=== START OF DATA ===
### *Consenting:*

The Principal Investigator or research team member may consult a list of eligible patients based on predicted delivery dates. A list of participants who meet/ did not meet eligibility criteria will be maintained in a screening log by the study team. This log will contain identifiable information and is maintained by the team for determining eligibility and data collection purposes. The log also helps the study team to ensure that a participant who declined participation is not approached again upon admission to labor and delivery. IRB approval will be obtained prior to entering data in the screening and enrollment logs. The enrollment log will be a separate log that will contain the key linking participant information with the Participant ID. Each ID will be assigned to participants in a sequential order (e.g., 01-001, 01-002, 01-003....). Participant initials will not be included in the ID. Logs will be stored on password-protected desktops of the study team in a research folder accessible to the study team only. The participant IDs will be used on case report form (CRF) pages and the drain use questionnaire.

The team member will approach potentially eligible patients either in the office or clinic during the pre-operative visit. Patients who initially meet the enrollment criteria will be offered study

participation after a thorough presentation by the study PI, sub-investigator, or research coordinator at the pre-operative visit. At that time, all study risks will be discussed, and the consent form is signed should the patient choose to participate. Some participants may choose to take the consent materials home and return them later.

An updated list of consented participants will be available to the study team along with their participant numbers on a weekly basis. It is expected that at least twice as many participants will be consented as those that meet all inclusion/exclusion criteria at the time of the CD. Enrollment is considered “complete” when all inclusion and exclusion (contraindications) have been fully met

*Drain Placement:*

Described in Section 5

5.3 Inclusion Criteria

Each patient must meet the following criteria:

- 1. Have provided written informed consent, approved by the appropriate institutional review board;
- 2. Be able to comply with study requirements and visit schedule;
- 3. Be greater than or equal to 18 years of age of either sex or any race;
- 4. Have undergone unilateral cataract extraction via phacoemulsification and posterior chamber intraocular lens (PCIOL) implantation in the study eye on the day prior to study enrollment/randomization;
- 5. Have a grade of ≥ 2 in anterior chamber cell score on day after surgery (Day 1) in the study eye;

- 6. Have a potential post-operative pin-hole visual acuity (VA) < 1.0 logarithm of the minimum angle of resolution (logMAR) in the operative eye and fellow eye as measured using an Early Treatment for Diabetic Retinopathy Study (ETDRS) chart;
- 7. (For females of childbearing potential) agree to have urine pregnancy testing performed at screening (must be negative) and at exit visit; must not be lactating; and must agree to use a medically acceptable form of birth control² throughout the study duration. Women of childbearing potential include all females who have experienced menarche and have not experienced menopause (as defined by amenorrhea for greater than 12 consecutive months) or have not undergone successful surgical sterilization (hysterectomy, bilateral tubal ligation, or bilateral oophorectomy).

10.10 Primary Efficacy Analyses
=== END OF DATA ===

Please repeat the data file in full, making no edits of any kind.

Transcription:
### *Consenting:*

The Principal Investigator or research team member may consult a list of eligible patients based on predicted delivery dates. A list of participants who meet/ did not meet eligibility criteria will be maintained in a screening log by the study team. This log will contain identifiable information and is maintained by the team for determining eligibility and data collection purposes. The log also helps the study team to ensure that a participant who declined participation is not approached again upon admission to labor and delivery. IRB approval will be obtained prior to entering data in the screening and enrollment logs. The enrollment log will be a separate log that will contain the key linking participant information with the Participant ID. Each ID will be assigned to participants in a sequential order (e.g., 01-001, 01-002, 01-003....). Participant initials will not be included in the ID. Logs will be stored on password-protected desktops of the study team in a research folder accessible to the study team only. The participant IDs will be used on case report form (CRF) pages and the drain use questionnaire.

The team member will approach potentially eligible patients either in the office or clinic during the pre-operative visit. Patients who initially meet the enrollment criteria will be offered study

participation after a thorough presentation by the study PI, sub-investigator, or research coordinator at the pre-operative visit. At that time, all study risks will be discussed, and the consent form is signed should the patient choose to participate. Some participants may choose to take the consent materials home and return them later.

An updated list of consented participants will be available to the study team along with their participant numbers on a weekly basis. It is expected that at least twice as many participants will be consented as those that meet all inclusion/exclusion criteria at the time of the CD. Enrollment is considered “complete” when all inclusion and exclusion (contraindications) have been fully met

*Drain Placement:*

Described in Section 5

5.3 Inclusion Criteria

Each patient must meet the following criteria:

- 1. Have provided written informed consent, approved by the appropriate institutional review board;
- 2. Be able to comply with study requirements and visit schedule;
- 3. Be greater than or equal to 18 years of age of either sex or any race;
- 4. Have undergone unilateral cataract extraction via phacoemulsification and posterior chamber intraocular lens (PCIOL) implantation in the study eye on the day prior to study enrollment/randomization;
- 5. Have a grade of ≥ 2 in anterior chamber cell score on day after surgery (Day 1) in the study eye;

- 6. Have a potential post-operative pin-hole visual acuity (VA) < 1.0 logarithm of the minimum angle of resolution (logMAR) in the operative eye and fellow eye as measured using an Early Treatment for Diabetic Retinopathy Study (ETDRS) chart;
- 7. (For females of childbearing potential) agree to have urine pregnancy testing performed at screening (must be negative) and at exit visit; must not be lactating; and must agree to use a medically acceptable form of birth control² throughout the study duration. Women of childbearing potential include all females who have experienced menarche and have not experienced menopause (as defined by amenorrhea for greater than 12 consecutive months) or have not undergone successful surgical sterilization (hysterectomy, bilateral tubal ligation, or bilateral oophorectomy).

10.10 Primary Efficacy Analyses